Anemia is a widespread health threat that affects people around the world. According to global data from 2013, 2 billion people are affected by anemia. Children under 5 years of age are the age group at highest risk for devastating long-term effects of anemia.3
Infants under six months of age are at high risk of anemia due to their rapid growth and limited iron intake, as breast milk is low in iron.4 For this reason, they rely mainly on iron from intrauterine life.5 It is even more devastating when the pregnant mother, who is the source of fetal iron, is anemic. Approximately 42% of pregnant women worldwide and 22% of pregnant women in Ethiopia are anemic.6,7
There are insufficient studies conducted on the prevalence of newborn anemia in several parts of the world. According to studies conducted in sub-Saharan Africa, the prevalence of newborn anemia was 35% in Nigeria, 57% in Ghana, 23% in Malawi, and 61% in Benin.8–12 In two studies conducted in Ethiopia, the prevalence of 9% and 25% were reported in Addis Ababa and Gondar, respectively.13,14
Anemia before the age of 6 months is more than 2-folds associated with an increased rate of diarrheal and respiratory disease.15 Furthermore, anemia in newborns can lead to complications such as hypotension, mental confusion, heart failure and ultimately multiple organ failure.16
If the anemia is not corrected on time, irreversible long-term complications such as bone diseases, liver and spleen enlargement, growth disorders, decreased motor activity, social inattention, and severe cognitive impairments will follow.15–18
Although knowledge of the status of anemia in newborns is very important, global data on the prevalence of anemia do not include this age group and there are very insufficient studies of anemia in newborns.19 Although newborn anemia can have severe effects on the health and wellbeing of newborns along their life course, it receives little attention from health-care providers and researchers in low-income countries. There are no policies or guidelines for screening of newborn anemia in Ethiopia. To the best of our knowledge, no other study has addressed this problem in our study hospital, which serves a large number of populations in the West of the country. Therefore, this study aimed to determine the prevalence of newborn anemia and associated factors in Nekemte Specialized Hospital.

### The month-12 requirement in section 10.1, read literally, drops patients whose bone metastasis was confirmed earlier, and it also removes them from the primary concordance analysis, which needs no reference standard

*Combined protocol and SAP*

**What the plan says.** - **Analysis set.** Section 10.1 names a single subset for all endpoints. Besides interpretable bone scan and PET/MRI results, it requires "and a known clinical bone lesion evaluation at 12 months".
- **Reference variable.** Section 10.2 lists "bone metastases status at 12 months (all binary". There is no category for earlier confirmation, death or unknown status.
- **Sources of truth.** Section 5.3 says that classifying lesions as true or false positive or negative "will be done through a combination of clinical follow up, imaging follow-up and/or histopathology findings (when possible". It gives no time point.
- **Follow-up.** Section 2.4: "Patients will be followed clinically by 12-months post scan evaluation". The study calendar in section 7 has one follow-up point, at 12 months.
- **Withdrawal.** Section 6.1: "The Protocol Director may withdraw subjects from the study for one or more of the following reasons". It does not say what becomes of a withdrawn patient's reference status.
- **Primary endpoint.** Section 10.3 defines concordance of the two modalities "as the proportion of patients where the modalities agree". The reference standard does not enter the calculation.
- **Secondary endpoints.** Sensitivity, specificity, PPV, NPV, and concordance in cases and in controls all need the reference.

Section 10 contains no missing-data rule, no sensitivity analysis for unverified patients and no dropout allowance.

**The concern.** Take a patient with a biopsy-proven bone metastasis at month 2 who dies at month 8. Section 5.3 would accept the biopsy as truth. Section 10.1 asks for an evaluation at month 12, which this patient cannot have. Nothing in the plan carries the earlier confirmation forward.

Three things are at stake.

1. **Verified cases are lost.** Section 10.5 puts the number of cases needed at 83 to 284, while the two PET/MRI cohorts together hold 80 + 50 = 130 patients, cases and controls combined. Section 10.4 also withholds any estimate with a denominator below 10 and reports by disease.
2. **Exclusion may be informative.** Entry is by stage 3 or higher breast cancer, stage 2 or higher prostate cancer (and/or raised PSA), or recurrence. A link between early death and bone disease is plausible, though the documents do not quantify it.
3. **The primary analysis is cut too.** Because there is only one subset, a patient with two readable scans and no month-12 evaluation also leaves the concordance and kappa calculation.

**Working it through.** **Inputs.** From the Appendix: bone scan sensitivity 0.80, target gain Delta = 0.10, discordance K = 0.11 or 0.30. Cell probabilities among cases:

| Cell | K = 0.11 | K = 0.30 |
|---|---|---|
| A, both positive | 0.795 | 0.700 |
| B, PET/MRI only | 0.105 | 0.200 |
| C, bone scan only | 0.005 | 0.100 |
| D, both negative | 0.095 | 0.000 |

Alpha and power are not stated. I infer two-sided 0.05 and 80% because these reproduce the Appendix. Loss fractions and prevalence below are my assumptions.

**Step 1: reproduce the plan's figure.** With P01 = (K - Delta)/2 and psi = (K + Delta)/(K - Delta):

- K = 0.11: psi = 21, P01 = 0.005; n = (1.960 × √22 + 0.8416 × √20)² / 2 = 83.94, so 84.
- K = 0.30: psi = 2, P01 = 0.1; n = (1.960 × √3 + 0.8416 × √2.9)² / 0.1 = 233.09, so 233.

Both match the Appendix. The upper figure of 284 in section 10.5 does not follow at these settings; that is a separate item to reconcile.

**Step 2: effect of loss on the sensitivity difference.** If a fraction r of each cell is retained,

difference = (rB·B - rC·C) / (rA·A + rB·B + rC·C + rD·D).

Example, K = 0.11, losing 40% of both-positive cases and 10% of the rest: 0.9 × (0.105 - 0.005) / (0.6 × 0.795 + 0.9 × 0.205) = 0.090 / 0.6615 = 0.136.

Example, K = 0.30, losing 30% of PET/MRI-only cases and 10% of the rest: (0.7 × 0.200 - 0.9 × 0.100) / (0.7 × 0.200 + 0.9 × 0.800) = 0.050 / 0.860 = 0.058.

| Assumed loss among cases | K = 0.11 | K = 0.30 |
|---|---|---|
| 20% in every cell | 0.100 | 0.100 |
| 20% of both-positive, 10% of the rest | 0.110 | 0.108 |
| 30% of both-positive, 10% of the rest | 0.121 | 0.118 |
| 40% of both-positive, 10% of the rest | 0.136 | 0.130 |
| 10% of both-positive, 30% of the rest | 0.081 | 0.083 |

Materials and Methods
Study Area and Study Period
The study was conducted in the maternity ward at Nekemte Specialized Hospital. The Hospital is located in the city of Nekemte, the capital of East Wollega Zone, Oromia region, 331 km from Addis Ababa to western Ethiopia. It serves more than 2 million people. It is also serving as a clinical attachment site for medical and other health science students. The study was carried out from October 10, to November 20, 2020.
Study Design and Populations